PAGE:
View More: Yoga is best described as “conscious relaxation.”  This type of yoga is the most effective in calming and relaxing the body which in turn, relaxes and settles the mind.  So often our bodies operate from the sympathetic nervous system which is responsible for keeping us alert as well as preparing for incoming stressors.  This is that “fight or flight” mode the we have all experienced.  Our bodies can handle being in this mode, however it is not equipped to be here ALL the time.  The parasympathetic nervous system is responsible for our rest, rejuvenation, and relaxation.  It is beneficial to tap into this system more than we do.

In restorative yoga, poses are held longer with the support of props.  All poses are on the ground and the body is fully supported in order to sink into the pose.  Because the body is fully supported, messages are sent to the brain to release tension and relax.  The longer the poses are held, the more tension is released, and then the mind and body can relax.

Oftentimes in restorative yoga, people will start to learn more about their body, such as where they hold tension or where pain is originating from.  As a result of this practice, tension is released in those areas in our day to day lives.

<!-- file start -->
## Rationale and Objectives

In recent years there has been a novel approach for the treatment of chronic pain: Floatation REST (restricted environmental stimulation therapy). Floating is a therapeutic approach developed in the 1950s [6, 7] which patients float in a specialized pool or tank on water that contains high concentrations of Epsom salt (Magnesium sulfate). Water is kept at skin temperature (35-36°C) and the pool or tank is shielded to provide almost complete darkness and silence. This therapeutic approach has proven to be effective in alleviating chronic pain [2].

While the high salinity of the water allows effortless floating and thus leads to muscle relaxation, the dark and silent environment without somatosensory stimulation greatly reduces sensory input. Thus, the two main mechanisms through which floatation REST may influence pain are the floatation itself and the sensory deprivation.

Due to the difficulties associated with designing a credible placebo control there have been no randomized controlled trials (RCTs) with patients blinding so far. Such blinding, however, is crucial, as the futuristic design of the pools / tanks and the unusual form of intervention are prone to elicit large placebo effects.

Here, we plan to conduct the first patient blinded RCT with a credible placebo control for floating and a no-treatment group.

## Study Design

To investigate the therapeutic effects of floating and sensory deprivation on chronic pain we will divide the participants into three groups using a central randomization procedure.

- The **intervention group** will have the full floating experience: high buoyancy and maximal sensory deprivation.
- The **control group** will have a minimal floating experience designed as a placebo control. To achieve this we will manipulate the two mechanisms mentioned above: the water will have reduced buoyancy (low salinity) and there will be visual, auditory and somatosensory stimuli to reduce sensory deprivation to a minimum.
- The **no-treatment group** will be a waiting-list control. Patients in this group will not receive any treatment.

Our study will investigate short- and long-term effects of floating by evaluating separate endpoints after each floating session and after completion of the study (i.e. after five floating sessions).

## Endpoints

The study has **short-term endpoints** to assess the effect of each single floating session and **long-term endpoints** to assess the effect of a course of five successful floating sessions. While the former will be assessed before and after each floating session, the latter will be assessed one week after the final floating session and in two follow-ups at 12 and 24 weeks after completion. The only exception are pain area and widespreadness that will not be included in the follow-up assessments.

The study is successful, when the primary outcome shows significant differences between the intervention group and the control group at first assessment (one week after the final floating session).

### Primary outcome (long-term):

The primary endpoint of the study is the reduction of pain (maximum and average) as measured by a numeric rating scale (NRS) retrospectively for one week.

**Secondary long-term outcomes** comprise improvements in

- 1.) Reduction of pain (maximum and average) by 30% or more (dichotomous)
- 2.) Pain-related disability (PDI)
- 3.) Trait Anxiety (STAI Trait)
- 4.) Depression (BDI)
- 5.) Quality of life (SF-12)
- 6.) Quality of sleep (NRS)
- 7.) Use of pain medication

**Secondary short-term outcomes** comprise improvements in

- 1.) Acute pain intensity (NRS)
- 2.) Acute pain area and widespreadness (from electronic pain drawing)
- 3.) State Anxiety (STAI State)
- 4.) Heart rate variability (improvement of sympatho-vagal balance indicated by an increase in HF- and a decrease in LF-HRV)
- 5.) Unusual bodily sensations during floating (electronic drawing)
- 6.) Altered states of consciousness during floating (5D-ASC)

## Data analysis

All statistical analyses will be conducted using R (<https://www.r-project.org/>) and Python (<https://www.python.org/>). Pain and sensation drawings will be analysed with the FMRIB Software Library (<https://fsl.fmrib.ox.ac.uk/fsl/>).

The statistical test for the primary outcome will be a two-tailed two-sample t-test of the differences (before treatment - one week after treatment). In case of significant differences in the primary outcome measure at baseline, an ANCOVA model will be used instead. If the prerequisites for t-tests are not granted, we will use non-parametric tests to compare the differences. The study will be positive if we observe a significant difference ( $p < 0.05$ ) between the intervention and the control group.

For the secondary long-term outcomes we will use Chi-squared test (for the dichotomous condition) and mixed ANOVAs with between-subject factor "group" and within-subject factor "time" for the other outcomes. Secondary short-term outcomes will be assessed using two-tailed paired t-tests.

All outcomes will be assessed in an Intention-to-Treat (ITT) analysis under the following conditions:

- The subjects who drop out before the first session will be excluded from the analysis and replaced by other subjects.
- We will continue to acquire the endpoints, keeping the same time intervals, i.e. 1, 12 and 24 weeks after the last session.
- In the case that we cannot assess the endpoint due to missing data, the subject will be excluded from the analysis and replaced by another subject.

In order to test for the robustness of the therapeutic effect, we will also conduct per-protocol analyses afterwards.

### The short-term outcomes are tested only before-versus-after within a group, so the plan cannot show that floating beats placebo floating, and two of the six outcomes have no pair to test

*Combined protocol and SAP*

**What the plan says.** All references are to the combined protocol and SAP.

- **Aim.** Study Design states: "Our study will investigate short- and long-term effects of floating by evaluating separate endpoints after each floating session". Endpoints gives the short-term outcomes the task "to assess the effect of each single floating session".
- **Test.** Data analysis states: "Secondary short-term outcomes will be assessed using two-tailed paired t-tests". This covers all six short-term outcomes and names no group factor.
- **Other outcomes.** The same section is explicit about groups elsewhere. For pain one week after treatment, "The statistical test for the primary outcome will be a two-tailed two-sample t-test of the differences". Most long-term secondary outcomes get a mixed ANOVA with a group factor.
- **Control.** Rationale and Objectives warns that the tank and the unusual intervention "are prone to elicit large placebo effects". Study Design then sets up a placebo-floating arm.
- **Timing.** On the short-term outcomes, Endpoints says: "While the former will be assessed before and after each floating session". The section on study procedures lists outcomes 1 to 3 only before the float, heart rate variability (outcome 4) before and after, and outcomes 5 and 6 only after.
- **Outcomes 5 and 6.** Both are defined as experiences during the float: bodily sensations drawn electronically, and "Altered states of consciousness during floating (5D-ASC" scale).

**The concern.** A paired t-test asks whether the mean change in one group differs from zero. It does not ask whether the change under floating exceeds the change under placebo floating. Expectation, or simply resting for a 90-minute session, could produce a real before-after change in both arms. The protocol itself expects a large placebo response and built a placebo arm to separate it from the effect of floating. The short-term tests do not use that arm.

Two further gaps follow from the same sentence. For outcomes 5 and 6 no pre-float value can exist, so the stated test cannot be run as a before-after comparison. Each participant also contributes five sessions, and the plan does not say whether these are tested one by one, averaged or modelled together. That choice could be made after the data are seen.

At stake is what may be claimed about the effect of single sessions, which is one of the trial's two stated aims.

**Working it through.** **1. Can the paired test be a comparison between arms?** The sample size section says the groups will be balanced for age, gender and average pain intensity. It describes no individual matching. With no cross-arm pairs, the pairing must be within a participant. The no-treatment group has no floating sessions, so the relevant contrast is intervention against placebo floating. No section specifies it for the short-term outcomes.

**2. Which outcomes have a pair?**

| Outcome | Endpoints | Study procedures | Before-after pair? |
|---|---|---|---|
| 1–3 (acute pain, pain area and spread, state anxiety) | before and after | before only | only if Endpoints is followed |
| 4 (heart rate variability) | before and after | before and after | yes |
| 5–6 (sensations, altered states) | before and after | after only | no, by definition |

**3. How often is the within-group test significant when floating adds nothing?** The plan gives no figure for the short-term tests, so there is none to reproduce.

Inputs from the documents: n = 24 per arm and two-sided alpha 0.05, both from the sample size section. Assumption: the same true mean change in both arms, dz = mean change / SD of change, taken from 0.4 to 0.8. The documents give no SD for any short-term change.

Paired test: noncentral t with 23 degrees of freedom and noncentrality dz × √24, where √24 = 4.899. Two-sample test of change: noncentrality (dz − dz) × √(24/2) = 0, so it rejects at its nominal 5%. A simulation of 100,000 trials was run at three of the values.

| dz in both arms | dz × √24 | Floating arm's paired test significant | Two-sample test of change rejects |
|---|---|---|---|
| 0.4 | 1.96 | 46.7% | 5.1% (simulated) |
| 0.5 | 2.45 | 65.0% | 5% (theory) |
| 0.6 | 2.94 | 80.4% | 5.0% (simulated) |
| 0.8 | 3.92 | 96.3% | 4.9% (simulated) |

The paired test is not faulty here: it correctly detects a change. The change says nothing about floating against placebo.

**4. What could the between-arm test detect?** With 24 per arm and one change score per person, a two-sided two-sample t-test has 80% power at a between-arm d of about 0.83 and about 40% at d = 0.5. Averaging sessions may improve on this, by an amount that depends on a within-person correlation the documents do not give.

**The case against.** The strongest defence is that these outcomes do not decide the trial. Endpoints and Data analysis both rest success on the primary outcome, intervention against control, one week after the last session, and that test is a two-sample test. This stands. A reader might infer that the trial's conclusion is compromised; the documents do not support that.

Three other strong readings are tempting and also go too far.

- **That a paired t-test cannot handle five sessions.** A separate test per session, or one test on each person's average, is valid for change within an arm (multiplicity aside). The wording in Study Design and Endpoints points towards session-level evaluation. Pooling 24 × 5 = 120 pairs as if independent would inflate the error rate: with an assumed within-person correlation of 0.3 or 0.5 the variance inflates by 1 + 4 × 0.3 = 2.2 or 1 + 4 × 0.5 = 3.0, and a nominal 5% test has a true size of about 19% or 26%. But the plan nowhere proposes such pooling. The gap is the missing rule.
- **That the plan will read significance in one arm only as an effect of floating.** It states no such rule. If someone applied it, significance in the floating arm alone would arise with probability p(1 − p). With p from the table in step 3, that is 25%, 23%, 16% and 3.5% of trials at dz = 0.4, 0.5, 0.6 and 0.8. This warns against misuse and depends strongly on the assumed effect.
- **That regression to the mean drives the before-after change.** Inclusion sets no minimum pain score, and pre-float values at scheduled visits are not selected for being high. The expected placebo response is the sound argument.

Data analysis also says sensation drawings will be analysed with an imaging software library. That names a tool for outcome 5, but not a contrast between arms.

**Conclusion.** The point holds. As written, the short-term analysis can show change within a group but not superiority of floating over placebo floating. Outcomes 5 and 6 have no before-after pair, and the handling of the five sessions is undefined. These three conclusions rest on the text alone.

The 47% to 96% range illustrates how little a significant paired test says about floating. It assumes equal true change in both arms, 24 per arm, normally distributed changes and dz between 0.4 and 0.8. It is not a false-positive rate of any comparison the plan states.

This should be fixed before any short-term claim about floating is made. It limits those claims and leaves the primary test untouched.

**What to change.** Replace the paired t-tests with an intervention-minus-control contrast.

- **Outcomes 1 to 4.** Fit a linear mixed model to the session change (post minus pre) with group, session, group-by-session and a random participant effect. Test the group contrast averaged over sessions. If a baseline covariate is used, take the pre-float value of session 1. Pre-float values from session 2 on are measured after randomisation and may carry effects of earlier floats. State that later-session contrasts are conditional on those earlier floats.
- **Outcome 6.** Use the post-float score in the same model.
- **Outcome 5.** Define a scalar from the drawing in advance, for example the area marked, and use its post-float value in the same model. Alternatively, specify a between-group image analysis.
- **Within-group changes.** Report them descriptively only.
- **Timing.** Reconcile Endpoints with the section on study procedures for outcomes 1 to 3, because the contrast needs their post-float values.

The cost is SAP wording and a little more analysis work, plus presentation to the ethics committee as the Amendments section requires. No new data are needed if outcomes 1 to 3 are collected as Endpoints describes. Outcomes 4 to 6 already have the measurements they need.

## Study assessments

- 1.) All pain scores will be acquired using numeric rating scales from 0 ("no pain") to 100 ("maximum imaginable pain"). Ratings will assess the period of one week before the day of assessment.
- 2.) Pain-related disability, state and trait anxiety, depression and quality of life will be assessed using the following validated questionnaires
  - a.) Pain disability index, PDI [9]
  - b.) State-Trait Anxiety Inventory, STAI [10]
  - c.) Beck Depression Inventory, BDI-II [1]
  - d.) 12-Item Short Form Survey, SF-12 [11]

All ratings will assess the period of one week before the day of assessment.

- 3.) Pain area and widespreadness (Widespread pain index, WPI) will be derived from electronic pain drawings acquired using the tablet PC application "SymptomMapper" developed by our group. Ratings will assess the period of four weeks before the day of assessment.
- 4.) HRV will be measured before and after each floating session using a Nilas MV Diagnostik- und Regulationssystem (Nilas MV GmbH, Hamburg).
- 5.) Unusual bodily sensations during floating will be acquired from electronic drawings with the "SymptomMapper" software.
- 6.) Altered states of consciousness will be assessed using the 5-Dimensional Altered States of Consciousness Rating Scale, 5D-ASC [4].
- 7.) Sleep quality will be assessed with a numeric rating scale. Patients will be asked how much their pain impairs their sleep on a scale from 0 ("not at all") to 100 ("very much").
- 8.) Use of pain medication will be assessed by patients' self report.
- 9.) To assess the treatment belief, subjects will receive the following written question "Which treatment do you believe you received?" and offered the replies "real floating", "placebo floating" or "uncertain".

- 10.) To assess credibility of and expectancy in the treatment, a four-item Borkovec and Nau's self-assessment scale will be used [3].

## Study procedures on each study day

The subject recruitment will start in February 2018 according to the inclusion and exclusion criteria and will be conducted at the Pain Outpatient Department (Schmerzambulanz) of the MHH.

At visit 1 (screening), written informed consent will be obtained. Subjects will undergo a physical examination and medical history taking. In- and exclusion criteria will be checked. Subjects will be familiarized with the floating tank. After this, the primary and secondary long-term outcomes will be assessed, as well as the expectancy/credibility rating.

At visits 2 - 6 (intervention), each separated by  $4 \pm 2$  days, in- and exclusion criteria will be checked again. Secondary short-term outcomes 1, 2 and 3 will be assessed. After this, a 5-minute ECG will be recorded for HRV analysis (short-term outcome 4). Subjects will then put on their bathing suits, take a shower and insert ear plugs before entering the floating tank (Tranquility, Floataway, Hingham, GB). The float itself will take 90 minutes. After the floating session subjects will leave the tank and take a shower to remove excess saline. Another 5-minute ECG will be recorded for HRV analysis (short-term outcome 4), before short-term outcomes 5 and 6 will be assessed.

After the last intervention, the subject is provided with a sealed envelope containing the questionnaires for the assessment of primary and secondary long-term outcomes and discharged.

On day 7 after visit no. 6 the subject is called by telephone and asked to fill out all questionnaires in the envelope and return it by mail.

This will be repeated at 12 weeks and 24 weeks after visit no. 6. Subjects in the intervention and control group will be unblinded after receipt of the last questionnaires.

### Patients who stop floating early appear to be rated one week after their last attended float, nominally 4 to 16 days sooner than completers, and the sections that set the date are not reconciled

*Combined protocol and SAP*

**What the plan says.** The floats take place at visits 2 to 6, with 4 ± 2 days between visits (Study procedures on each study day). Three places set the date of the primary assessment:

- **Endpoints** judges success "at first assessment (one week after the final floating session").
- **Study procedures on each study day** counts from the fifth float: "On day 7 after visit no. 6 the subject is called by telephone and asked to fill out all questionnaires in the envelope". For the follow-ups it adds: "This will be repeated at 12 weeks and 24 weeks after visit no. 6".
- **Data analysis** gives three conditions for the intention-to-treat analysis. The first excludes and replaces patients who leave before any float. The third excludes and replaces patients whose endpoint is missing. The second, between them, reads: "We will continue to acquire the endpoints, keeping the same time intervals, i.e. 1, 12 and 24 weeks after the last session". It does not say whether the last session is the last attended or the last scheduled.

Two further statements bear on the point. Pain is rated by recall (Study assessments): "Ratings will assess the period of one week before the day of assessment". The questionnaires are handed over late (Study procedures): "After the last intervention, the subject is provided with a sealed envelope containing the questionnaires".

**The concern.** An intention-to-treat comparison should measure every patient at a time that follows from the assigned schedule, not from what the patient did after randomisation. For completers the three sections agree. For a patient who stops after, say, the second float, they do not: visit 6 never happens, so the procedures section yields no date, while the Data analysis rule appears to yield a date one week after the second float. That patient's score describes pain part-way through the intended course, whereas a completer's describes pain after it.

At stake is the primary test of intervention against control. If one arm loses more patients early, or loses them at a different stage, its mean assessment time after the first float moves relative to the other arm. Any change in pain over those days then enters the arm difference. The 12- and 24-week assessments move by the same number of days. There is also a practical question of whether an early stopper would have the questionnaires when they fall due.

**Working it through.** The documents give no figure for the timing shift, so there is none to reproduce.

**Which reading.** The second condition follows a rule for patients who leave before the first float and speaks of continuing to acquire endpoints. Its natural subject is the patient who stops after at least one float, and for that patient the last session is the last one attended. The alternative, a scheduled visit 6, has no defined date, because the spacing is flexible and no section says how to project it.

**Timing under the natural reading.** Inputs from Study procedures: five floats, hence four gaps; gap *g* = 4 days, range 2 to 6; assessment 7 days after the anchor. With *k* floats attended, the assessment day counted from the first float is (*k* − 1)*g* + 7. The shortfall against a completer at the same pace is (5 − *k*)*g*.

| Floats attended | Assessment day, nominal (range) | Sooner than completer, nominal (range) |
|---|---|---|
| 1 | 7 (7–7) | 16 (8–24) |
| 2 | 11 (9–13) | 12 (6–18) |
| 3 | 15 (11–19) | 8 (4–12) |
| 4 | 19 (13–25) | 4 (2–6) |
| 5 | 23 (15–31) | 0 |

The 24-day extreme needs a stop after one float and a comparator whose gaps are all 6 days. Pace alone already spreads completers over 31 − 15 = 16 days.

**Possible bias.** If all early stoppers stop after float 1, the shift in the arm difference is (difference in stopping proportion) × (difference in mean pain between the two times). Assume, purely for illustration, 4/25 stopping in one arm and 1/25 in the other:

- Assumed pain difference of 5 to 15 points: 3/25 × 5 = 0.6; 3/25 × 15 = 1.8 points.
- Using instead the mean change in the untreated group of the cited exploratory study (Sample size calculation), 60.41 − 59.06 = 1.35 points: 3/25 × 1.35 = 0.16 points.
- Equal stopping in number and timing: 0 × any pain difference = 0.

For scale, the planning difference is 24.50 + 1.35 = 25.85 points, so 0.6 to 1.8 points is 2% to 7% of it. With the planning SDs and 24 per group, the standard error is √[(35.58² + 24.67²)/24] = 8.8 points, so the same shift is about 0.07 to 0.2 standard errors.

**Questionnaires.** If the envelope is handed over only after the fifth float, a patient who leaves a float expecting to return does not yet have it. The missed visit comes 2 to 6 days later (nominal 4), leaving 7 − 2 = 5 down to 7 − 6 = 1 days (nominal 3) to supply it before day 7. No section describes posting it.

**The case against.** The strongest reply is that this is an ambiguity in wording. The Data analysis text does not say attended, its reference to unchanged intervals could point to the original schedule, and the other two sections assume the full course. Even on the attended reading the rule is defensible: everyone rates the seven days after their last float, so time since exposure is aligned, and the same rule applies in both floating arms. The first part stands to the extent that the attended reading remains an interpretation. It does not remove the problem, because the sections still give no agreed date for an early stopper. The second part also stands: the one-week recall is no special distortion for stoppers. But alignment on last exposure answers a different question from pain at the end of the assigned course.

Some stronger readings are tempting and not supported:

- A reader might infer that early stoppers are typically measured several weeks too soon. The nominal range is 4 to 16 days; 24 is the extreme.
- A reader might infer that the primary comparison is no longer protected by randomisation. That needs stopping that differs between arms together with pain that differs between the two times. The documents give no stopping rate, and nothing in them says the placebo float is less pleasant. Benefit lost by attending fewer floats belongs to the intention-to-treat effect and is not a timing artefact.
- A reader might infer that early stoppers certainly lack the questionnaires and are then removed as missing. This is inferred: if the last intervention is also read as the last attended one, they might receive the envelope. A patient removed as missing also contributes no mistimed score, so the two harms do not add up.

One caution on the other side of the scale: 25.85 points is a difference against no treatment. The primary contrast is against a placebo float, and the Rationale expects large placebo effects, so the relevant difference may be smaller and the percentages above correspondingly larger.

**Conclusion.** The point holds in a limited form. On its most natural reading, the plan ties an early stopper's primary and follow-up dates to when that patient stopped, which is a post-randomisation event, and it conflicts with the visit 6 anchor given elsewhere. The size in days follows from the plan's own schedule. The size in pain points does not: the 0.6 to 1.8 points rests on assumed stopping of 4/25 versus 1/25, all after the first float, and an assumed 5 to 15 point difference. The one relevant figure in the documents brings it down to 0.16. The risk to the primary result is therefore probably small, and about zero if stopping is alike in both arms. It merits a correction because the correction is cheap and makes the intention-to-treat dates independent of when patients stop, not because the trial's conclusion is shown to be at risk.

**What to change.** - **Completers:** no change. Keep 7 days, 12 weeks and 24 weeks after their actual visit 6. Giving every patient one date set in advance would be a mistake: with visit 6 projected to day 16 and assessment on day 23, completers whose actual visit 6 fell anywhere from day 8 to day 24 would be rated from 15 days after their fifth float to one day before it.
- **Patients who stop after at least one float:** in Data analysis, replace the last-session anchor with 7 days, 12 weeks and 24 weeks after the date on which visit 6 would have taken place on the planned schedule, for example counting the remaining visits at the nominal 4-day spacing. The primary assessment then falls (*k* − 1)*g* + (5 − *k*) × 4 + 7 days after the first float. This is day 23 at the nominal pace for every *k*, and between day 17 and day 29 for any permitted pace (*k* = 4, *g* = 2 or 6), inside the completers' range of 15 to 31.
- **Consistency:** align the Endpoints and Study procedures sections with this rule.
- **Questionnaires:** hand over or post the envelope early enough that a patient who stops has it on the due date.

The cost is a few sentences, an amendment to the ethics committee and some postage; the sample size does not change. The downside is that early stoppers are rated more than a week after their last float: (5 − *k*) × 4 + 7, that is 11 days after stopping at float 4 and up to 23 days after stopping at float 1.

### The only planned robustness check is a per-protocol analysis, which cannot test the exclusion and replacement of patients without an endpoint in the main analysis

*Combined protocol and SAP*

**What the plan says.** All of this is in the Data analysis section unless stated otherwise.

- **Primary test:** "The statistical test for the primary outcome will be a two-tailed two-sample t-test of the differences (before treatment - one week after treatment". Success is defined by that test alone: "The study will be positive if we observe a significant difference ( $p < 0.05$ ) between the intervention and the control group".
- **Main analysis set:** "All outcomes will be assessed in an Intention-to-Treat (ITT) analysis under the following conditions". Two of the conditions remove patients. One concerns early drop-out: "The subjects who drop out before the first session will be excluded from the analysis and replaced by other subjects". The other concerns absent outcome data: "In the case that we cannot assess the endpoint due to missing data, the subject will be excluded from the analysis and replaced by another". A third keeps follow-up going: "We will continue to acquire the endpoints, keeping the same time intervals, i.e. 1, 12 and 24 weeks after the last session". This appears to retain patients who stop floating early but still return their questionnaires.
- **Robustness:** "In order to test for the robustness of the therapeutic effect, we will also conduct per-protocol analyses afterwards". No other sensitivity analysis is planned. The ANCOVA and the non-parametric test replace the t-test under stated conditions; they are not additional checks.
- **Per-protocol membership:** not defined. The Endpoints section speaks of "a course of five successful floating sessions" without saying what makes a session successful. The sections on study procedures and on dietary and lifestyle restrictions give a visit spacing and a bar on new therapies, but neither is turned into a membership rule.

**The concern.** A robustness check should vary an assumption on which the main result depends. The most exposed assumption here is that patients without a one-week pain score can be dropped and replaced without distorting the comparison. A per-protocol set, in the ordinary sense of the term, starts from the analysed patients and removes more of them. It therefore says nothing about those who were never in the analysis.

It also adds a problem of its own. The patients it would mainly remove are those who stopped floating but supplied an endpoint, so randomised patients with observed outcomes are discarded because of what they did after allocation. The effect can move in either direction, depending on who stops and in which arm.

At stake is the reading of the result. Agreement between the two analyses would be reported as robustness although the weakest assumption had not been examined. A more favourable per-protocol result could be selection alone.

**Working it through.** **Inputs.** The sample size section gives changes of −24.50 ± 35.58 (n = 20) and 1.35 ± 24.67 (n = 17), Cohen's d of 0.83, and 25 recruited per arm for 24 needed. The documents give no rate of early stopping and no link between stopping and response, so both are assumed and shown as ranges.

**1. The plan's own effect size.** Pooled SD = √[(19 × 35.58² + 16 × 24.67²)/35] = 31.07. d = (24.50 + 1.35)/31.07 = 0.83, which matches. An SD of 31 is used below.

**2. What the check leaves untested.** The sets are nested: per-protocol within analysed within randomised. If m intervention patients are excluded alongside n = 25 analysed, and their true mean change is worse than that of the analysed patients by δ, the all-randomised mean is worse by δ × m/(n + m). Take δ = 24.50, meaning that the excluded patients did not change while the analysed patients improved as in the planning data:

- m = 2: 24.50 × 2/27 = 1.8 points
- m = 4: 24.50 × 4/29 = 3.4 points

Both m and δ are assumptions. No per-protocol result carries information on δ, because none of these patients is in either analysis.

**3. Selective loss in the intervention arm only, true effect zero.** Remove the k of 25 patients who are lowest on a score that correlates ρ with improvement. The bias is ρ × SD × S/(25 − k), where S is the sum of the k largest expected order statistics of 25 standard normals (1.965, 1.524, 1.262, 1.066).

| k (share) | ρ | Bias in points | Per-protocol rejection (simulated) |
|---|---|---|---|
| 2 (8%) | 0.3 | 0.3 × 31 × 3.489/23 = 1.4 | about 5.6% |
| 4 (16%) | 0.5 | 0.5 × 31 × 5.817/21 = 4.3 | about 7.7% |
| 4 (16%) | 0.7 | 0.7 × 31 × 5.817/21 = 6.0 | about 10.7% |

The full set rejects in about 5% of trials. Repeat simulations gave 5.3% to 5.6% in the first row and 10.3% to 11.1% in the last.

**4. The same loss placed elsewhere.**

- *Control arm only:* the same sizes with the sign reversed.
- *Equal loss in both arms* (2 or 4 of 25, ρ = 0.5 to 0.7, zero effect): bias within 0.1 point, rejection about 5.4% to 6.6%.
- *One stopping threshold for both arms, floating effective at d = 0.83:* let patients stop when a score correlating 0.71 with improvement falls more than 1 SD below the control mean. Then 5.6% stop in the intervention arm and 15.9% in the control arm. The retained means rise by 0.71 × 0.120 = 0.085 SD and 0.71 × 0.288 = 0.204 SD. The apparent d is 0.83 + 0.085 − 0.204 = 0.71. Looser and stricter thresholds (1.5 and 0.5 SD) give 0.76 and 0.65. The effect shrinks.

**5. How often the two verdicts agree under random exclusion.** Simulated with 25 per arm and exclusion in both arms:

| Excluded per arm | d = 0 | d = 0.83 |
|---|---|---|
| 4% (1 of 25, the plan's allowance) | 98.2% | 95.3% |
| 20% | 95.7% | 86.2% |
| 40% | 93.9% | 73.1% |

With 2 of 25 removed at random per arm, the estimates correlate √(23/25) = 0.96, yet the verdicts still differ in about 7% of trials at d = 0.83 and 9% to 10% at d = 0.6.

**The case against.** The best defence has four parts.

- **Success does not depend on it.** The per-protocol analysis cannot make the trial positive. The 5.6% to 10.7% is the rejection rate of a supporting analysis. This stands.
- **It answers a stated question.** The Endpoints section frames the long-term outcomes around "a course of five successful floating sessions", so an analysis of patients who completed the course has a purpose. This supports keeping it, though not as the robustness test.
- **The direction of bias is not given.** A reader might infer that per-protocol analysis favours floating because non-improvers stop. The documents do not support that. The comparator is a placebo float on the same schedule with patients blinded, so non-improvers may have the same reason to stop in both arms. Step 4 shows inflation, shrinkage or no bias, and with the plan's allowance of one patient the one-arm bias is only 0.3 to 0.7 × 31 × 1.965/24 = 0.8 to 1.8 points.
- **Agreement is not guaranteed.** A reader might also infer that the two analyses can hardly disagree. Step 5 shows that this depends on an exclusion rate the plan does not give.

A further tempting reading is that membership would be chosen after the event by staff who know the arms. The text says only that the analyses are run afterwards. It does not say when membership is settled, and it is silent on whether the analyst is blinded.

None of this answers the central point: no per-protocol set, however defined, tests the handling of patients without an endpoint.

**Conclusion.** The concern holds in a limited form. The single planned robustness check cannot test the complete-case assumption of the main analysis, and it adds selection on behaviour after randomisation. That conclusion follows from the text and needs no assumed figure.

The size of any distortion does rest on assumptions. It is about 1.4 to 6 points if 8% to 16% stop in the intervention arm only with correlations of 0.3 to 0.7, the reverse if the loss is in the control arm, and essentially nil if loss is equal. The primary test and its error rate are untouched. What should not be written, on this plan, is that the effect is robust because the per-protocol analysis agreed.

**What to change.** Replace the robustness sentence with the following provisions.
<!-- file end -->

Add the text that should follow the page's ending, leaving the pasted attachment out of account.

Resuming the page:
The practice is meditative in nature and complemented with rhythmic breath work to calm the fluctuations of the mind.

Restorative yoga can bring up emotions and thoughts that have been neglected or are lingering in the body.  This type of yoga teaches us to acknowledge these emotions and thoughts without doing anything as they will be released.  This is an important lesson that will follow off the mat.

Restorative yoga compliments a busy, stressful lifestyle and is generally accessible for all levels and types of bodies.  This yoga has proven to be the most successful in treating anxiety, depression, and trauma from a somatic perspective.

Learn more about the “Mind-Body Wellness” Program at OTS here.  Join Katie every Sunday at Noda Yoga at 5pm for a 75-minute Restorative Yoga Class.  More information here.  Katie is a  “Relax and Renew® Advanced Trainer” through  Judith Hanson Lasater and has completed Trauma Sensitive Yoga trainings with the Veteran’s Yoga Project and David Emerson(Trauma Center Trauma Sensitive Yoga).

Visit OTS Youtube Channel for the complete collection.

Listen to “Changing the Face of Yoga” podcast for Katie’s interview on restorative yoga as a complement to mental health as well as her 2nd interview on how Yoga complements trauma work.  Or download in the podcast app on your iphone.

Restorative Yoga Poses of the Week – Tutorial on setting up each pose

Child’s Pose

Bridge Pose

Reverse Relaxation

Reclining Twist

Wide Legged Forward Fold

Simple Supported Back Bend

Side-Lying Pose

Side-Lying Stretch Pose

Seated Forward Bend

Reclined Hero’s Pose

Supported Bound Angle

Legs Up the Wall

Relaxation Pose

Travel Restorative Yoga